• Organize your refrigerator. Keep raw meat separate from other foods, preferably on the bottom shelf to avoid cross-contamination, particularly with already prepared foods or those eaten raw.
  • Defrost foods properly. See the USDA Safe Defrosting Methods tip sheet.
  • Cook foods thoroughly. Cook foods to the recommended internal temperature, including leftovers. An inexpensive meat thermometer is an important kitchen tool.
  • Store foods properly. Refrigerate cooked and perishable foods within 2 hours.

For more information, visit https://www.foodsafety.gov/

Back to School Health Tips – Snacking the Easy Way by Mina Goodman, RDN

Whether this year means heading back to school physically, via video from home, or both, getting back into the routine of classes can take some time to get adjusted to. Here are some tips for making healthy eating quick and easy. Snacks can be a simple way to add more fruits, vegetables, whole grains, healthy fats, and lean proteins throughout the day.
Vegetables can easily be eaten raw with or without a topping/dip (salad dressing, bean dips, nut butters, salsa, guacamole). You can choose to cut your own (cheaper) or buy pre-cut, based on your budget and schedule.

  • Broccoli trees
  • Baby carrots
  • Celery sticks – add some nut butter and raisins for “ants on a log”
  • Cucumber coins
  • Jicama sticks
  • Peppers – red, green or yellow
  • Snap peas
  • Snow peas
  • String beans
  • Grape or cherry tomatoes
  • Zucchini slices

Fruits are a sweet treat without any added sugars. If you are choosing canned options, look for fruit that is labeled as in its own juice, if that is not available, try a fruit in light syrup instead of heavy syrup and rinse the fruit before eating.

  •  Apples
  • Apricots
  • Bananas
  • Blackberries
  • Blueberries
  • Cantaloupe
  • Cherries
  • Grapefruit
  • Grapes – red, green, or purple
  • Honeydew melon
  • Kiwifruit
  • Mandarin Oranges
  • Nectarines
  • Oranges
  • Peaches
  • Pears
  • Pineapple
  • Plums
  • Raspberries
  • Strawberries
  • Tangerines

Don’t forget whole grains, healthy fats, and lean proteins! After you check out the produce section for what is available, take a look at the inner aisles of the supermarket for these options:

  • Applesauce (unsweetened)
  • Canned fruit (in 100% juice or water)
  • Dried fruit – try raisins, apricots, apples, cranberries, and fruit leathers with little or no added sugar
  • Frozen fruit (check the label to be sure there is just fruit and no added sugar in the bag)
  • Whole wheat English muffins, pita, or tortillas
  • Breakfast cereals – choose whole grain, low-sugar options like Cheerios, Grape-Nuts, Raisin Bran or Mini-Wheats
  • Whole grain crackers like Triscuits or Wheat Thins
  • Popcorn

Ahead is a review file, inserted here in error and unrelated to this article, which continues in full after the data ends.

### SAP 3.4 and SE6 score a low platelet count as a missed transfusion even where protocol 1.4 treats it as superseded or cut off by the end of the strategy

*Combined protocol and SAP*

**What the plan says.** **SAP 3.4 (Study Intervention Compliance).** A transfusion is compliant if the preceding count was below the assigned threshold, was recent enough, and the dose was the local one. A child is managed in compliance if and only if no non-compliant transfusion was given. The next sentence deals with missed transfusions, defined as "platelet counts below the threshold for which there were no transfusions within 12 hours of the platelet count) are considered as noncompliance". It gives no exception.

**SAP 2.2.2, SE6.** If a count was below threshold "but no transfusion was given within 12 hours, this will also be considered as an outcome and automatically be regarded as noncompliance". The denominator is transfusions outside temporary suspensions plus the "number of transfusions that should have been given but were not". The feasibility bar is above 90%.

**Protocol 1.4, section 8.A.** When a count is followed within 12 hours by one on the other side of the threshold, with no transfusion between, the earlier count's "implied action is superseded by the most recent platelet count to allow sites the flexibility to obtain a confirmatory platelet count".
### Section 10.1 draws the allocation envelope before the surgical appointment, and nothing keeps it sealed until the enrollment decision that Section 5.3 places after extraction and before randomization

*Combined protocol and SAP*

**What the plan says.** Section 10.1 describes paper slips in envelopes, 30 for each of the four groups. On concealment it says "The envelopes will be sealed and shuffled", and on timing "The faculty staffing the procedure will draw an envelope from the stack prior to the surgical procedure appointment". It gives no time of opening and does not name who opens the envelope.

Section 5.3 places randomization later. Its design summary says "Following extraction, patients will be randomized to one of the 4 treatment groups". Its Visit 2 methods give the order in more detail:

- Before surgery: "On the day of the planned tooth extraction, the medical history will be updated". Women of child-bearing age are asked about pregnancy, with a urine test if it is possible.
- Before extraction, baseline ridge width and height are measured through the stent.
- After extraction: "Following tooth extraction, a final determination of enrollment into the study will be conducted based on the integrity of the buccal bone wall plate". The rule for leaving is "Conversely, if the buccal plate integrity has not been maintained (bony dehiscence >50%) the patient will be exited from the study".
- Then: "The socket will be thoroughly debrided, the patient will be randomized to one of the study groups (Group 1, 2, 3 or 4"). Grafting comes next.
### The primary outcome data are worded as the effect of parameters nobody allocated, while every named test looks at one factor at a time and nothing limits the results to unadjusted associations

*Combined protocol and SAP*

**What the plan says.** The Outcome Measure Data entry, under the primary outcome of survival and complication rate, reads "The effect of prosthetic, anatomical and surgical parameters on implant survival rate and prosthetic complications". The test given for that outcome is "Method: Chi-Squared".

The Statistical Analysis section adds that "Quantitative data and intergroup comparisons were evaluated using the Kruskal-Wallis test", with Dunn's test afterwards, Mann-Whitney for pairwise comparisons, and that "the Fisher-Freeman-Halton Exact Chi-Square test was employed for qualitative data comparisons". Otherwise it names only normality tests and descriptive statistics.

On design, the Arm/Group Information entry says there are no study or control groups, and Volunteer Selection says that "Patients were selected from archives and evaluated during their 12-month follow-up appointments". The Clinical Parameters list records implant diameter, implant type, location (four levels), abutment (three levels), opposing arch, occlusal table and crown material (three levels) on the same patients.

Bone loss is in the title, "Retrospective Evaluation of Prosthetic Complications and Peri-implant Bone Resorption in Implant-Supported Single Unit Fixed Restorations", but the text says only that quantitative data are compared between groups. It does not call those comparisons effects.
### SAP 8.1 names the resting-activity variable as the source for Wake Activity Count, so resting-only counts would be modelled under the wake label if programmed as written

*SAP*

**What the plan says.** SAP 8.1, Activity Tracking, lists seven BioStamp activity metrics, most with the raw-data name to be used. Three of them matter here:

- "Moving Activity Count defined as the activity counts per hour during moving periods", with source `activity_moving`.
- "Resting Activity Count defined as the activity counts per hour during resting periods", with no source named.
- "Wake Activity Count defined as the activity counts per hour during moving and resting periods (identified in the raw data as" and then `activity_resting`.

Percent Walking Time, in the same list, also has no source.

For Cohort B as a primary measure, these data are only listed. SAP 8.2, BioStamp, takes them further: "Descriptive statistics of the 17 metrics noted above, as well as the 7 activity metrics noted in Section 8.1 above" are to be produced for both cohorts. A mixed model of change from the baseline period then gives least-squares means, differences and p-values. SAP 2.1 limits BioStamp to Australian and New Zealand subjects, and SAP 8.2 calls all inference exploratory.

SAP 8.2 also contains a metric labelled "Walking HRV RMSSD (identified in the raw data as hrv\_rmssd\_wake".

• Baked tortilla chips
  • Nuts or nut butter
  • Unsweetened yogurt
  • Cheese cubes or slices
  • Cottage cheese
  • Hummus
  • Roasted chickpeas

Hydration Tips by our Nutrition Experts

July is Hydration Awareness Month

As we continue into the summer months, there are many ways to keep ourselves healthy, and that includes staying hydrated! Below is some information provided by the NOAH Dietitians on the reasons for hydration, how much to drink, and the many ways to hydrate. And remember – Every sip counts!

Why is water important?

  • Keeps body temperatures normal.
  • Improve brain function and mood.
  • Prevents constipation.
  • Gets rid of waste from the body in urine, sweat, and the digestive track.
  • Lubricates joints and protects your spinal cord and other tissues.

How much should you drink?

That’s not as simple of a question as it sounds. The National Academies of Sciences, Engineering, and Medicine determined that an adequate daily fluid intake is 15.5 cups (124 oz.) for men and 11.5 cups (92 oz.) a day for women. All beverages (even coffee and tea) count as fluids, and plenty of foods are good sources of fluids, like fruits, vegetables, and soups. The common wisdom of 8 cups of water a day (64 oz.) is great place to start!

When do you need more water?

In general, you need more water when you lose more water by sweating or your digestive track.

  • In hot Arizona summers.
  • More physically active.
  • Running a fever.
  • Having diarrhea or vomiting.

How can you tell if you’re not drinking enough?

You may have one or more of the signs below if you need more water.

  • Thirst.
  • Darker than light yellow urine.
  • Dizziness or headaches.
  • Muscle cramps or fatigue.

Tips for getting enough water?

  • Carry a water bottle. Try freezing one overnight for ice-cold water all day.
  • For a little extra flavor, add something! Lemon, lime, mango, mint, cucumber, strawberry, melon, jalapeno or a low/no calorie flavorings can enhance the taste of water.
  • Have a glass of water with meals and before, after, and during exercise.
  • Still having trouble remembering – try an app. Apps like Water Coach and WaterMinder will help you set goals and send you reminders to keep you on track.
  • Snack on watermelon, cucumbers, other water-rich fruits and vegetables or reduced-fat yogurt. You’ll benefit from the extra fluid and healthy nutrients.
  • Use a large water container such as 1 gallon (128 oz.) and mark off times to indicate how low the water level should be at different points in the day such as 12pm, 4pm, and 8pm.